Another ‘hit piece’ on the Q movement

TAs far as I am concerned, the jury is still out on the Q movement. Nobody seems willing, outside that group, to give them the benefit of the doubt. Another sneering hit piece here.

The last sentence of that piece, directed at the anons:

“…if you want to keep digging that hole, dig far away from the rest of us.”

What did I say in my previous piece? That the ‘conservatives’ were afraid of the Q movement ‘making them look bad’ by association? That’s always the refrain of the ‘safe’ conservatives, who are worried about looking bad — in whose eyes exactly? Why? The ‘respectable’ conservatives seem more concerned with image than substance or principles.

I get the impression, perhaps because of the author referring to Trump as a ‘little troll’, that the writer was a ‘never-Trumper’ Republican. Maybe the writer is not aware that the vast majority of American voters voted for Trump. He was not some obscure Presidential aspirant. He garnered something like 78 million votes. And yet the writer puts the term steal in scare quotes, as if the whole thing was a figment of some “QTard’s” imagination. No, 78 million Americans were deprived of their choice in this travesty of an election. To let something like that go unchallenged, to accept it meekly, is to make a mockery of our system and to wrong the vast majority of the American people. The results of an election having been stolen (yes, it was) include the fact that, given such vote-rigging technology exists, and has been defiantly used by the Left, as if to rub our noses in their crime, we cannot ever trust our electoral system or those who control it, ever again. Honest elections are not possible after this. Maybe the writer is fine with that; most of us are not.

The writer of that piece seems to agree with the Lying Left that Trump somehow incited violence at that Capitol rally. He did not. His words said nothing to that effect. In fact the so-called “insurrection” had already begun while Trump was speaking. Maybe the author agrees with the Left that his words were some secret “dog-whistle” code such as the Left always alleges when they don’t like what we say.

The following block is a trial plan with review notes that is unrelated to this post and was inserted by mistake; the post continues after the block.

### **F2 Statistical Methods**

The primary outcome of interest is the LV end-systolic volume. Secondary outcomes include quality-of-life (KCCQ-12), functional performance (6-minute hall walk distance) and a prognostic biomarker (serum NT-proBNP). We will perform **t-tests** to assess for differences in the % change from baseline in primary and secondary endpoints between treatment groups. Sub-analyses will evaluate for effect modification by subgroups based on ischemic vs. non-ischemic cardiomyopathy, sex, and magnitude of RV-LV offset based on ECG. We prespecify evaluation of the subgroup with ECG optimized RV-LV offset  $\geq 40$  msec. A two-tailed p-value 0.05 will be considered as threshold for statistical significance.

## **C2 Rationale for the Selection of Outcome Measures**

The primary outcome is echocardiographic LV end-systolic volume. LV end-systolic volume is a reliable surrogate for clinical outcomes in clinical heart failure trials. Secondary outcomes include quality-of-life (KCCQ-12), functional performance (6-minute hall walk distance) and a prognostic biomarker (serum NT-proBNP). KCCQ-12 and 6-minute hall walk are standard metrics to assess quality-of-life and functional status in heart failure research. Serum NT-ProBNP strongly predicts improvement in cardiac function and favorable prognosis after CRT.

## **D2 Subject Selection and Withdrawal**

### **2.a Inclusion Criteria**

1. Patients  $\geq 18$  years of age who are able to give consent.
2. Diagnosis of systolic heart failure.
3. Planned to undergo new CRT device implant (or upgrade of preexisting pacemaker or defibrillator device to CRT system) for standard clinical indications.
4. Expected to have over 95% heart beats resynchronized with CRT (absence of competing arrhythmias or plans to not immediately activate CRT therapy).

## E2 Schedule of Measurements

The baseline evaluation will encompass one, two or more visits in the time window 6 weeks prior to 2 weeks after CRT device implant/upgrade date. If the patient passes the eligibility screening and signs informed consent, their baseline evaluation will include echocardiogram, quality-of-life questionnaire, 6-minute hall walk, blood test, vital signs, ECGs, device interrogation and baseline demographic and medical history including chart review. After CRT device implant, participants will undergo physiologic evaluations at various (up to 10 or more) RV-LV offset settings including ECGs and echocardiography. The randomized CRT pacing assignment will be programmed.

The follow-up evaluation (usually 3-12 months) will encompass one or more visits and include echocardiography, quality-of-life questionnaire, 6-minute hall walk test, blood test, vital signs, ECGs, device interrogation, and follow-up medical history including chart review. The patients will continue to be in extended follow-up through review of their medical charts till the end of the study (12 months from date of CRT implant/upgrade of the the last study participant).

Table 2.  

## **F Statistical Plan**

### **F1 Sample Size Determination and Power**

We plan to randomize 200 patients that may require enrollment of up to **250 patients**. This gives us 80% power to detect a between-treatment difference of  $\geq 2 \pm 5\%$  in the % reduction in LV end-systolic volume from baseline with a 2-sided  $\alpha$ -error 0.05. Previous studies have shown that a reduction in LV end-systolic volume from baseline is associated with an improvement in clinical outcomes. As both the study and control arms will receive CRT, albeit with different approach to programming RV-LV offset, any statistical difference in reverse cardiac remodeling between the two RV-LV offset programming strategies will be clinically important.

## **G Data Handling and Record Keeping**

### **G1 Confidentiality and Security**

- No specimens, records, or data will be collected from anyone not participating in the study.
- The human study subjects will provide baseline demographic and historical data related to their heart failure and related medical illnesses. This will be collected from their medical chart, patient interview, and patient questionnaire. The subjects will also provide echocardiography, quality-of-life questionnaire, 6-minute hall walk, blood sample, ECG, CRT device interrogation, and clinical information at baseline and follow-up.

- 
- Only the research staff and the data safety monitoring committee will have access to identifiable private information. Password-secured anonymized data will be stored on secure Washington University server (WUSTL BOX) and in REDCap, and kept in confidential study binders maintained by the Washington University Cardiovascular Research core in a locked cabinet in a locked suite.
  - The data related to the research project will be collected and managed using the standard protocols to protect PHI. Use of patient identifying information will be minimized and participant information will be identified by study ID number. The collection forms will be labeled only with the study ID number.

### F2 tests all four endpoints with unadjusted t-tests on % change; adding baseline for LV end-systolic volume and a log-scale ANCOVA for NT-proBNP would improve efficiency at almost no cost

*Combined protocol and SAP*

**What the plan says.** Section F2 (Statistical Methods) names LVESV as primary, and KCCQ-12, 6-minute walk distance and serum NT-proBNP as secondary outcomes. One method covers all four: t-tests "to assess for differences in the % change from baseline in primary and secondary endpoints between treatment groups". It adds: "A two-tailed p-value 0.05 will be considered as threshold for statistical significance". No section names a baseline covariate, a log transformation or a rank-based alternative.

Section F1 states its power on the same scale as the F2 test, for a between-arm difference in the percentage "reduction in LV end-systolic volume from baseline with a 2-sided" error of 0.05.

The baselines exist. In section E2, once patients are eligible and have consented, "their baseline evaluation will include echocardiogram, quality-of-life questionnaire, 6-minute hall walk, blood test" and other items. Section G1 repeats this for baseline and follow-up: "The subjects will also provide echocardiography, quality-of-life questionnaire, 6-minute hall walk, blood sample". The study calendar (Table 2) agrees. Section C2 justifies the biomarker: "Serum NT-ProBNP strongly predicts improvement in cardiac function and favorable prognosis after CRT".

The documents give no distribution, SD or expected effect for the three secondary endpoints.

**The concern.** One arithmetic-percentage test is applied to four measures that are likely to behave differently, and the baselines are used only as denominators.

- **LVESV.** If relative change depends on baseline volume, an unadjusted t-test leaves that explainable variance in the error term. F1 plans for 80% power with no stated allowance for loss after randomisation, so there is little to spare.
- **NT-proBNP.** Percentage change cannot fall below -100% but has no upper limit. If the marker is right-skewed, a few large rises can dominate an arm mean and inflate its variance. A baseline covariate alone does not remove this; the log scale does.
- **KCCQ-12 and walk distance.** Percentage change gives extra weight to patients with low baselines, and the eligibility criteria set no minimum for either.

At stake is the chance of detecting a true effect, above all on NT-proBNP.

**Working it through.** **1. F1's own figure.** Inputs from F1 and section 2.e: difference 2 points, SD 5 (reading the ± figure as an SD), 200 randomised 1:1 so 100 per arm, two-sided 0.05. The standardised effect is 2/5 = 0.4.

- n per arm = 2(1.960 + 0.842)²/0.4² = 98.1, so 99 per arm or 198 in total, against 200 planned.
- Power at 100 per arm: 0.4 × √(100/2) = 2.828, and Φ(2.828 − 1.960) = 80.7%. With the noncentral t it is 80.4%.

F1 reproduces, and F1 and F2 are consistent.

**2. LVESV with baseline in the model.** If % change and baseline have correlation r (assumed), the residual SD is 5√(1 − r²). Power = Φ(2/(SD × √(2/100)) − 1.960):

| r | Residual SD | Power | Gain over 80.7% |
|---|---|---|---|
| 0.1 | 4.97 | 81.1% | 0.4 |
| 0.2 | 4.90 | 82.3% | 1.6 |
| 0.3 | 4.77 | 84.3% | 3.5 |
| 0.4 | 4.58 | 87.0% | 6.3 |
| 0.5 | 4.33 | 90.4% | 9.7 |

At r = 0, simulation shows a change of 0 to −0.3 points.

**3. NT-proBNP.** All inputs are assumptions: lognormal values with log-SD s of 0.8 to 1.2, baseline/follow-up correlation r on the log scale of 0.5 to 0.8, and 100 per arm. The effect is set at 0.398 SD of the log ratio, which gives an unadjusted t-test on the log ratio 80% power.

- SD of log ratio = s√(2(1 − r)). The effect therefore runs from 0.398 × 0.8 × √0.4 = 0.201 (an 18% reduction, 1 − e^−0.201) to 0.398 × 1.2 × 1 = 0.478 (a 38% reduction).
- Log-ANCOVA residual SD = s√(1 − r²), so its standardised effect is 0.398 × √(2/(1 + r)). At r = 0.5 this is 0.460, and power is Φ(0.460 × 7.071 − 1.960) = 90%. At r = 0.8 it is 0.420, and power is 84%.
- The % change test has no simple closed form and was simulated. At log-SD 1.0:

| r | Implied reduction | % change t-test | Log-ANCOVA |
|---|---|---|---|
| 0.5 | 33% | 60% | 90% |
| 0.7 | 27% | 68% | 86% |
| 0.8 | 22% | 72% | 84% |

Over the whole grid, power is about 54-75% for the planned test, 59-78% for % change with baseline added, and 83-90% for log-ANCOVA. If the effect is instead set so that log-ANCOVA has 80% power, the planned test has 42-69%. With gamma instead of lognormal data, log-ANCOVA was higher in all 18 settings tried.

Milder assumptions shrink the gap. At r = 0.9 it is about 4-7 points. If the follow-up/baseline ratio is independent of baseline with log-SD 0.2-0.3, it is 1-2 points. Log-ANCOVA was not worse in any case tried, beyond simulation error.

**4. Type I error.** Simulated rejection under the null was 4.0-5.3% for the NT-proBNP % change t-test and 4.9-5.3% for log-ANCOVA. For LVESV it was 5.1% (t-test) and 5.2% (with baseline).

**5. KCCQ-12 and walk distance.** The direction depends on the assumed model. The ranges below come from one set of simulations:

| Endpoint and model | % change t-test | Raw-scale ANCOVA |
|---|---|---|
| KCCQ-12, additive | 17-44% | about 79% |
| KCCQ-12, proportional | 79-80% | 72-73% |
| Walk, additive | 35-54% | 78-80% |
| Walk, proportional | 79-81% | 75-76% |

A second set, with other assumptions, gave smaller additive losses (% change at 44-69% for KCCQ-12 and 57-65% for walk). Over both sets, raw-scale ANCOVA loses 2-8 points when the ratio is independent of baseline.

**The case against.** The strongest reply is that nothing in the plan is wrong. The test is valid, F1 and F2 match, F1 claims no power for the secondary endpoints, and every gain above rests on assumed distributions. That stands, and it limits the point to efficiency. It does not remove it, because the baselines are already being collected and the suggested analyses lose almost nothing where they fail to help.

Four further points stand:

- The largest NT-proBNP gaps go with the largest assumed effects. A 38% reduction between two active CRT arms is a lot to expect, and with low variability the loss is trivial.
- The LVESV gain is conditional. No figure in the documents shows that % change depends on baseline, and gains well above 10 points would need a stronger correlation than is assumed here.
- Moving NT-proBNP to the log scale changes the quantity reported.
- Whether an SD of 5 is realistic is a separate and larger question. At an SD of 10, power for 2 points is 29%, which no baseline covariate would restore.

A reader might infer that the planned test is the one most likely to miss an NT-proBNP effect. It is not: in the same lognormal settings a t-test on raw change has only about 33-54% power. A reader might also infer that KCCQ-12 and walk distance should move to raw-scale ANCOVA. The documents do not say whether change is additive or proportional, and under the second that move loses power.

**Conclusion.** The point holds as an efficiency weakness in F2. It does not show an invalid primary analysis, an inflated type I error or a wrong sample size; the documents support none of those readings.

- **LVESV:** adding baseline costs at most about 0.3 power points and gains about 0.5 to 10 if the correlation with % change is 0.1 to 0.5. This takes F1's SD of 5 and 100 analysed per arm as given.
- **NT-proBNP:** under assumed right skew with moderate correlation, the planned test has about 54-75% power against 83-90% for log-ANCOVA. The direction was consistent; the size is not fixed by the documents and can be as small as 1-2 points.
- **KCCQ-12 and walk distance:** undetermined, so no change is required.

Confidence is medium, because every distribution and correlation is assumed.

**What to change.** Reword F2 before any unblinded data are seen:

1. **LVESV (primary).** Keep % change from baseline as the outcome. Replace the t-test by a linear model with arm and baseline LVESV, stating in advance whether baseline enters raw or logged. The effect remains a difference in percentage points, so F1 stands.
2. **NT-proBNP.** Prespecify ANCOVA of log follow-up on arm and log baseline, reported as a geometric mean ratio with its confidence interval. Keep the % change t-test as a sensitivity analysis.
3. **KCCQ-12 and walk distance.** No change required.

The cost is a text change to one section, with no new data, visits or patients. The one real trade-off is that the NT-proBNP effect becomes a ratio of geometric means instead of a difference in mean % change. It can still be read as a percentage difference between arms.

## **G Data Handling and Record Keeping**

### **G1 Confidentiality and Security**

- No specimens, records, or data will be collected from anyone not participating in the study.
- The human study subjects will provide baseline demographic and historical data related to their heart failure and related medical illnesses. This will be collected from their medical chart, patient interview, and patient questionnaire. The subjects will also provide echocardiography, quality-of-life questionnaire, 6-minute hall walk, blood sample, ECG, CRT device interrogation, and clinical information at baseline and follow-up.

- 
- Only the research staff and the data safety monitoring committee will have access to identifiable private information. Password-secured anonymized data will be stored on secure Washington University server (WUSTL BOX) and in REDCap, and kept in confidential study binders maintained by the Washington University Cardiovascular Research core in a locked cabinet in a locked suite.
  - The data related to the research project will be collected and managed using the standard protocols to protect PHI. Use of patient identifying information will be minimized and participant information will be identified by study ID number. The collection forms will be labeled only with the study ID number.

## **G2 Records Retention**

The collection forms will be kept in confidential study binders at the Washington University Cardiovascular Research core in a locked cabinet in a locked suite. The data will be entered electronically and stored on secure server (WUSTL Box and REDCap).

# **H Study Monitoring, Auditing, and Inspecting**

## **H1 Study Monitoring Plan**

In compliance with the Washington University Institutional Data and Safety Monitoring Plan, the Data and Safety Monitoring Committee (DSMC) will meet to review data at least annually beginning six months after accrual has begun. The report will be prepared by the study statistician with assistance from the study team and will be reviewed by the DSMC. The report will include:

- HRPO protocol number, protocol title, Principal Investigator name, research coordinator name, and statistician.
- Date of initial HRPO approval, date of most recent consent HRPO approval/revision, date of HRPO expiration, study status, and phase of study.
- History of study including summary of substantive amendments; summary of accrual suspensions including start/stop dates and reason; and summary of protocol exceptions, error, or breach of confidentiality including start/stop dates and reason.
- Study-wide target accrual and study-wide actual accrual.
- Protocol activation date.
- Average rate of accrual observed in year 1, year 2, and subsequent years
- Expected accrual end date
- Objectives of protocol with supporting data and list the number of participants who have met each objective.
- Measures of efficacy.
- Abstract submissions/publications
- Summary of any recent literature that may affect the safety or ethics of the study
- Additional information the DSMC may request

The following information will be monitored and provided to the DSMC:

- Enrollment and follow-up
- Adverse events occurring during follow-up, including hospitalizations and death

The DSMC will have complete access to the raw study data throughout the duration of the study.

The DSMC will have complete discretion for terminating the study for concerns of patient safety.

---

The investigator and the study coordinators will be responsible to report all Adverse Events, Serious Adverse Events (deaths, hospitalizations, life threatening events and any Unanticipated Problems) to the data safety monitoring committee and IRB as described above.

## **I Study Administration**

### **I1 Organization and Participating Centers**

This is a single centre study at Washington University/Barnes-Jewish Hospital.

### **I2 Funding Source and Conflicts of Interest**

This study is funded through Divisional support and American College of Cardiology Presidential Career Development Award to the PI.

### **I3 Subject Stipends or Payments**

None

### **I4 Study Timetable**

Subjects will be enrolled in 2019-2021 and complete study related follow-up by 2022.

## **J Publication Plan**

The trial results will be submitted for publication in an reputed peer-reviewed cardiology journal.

In fact, that “dog-whistle’ allegation which the Left always invokes when they have nothing else, is a type of a ”Conspiracy Theory”, in fact a ‘wacky’ conspiracy theory, such as the Left and the Faux Right accuse others of, while they themselves indulge in their own ‘conspiracy theories’. And somehow the very idea of a ‘conspiracy’ seems to have been twisted to mean ‘a lie‘ or a wild rumor with no substance to it. Now how did this distortion of language come about? It must have been an effort on the part of people to displace blame, to turn the conversation, a method of evasion of guilt, attempting to direct the blame towards some third party, who made up a ‘wacky conspiracy theory’. Just the term ‘conspiracy theory’ is enough to divert attention and ultimately, blame. Works like a charm most of the time.

Conspiracies are real. They happen. History books tell of many conspiracies. They were true. They happened. Those who found out about them took them seriously, and those who discovered the conspiracy in question must have been given credulity so that the plot could be thwarted. Guy Fawkes’ Gunpowder Plot was discovered because of an anonymous letter to authorities. By the 20th century the anonymous letter-writer might be labeled a ‘crazy conspiracy theorist’ and laughed at.

Some of us on the right have been told that our media put out ‘wacky conspiracy theories’ and the right are accused of spreading ‘fake news.’ Now part of the right is accusing other conservatives and rightists of that. Eating their ‘own’ or those who deviate from respectable ‘received opinion.’

So millions of votes were not stolen. What then? Were they lost? Human error, to the tune of tens of millions? That is a crazy non-conspiracy theory.

It seems to me that TDS is real, and it exists on both sides of the political aisle.

As for me? As I’ve said here before, I am not part of the Q movement. I want them to get a fair shake. They are, in my experience, mostly decent and well-intentioned people. They are also intelligent, not ignoramuses as the author’s ‘parody’ of their speech implies. They are also mostly Christian, and that does not mean members of a ‘wacky fundamentalist’ group or something, as those who stereotype them want to think.

Sure, it’s easy to make the Q people a target, a scapegoat. I hope that will not continue.

Q people are your neighbors, relatives, they are probably much like your Church family, and they are fellow Americans. Journalists: there is no call to make them your enemies. They are on your side even if you are not on theirs.

As for me, I will not likely vote for any ‘R’ candidate ever — not that voting has any further use as of now. And what if the Q followers turn out to be right? I suppose it never enters any of the cynics’ minds that they might be wrong, and wrong on a big scale. At least that scenario is more hopeful than the cynics’ outcome which would be what, exactly? Downfall complete? No hope? That seems to be what they wish for: more of the same. More corruption from both sides, endless decline.

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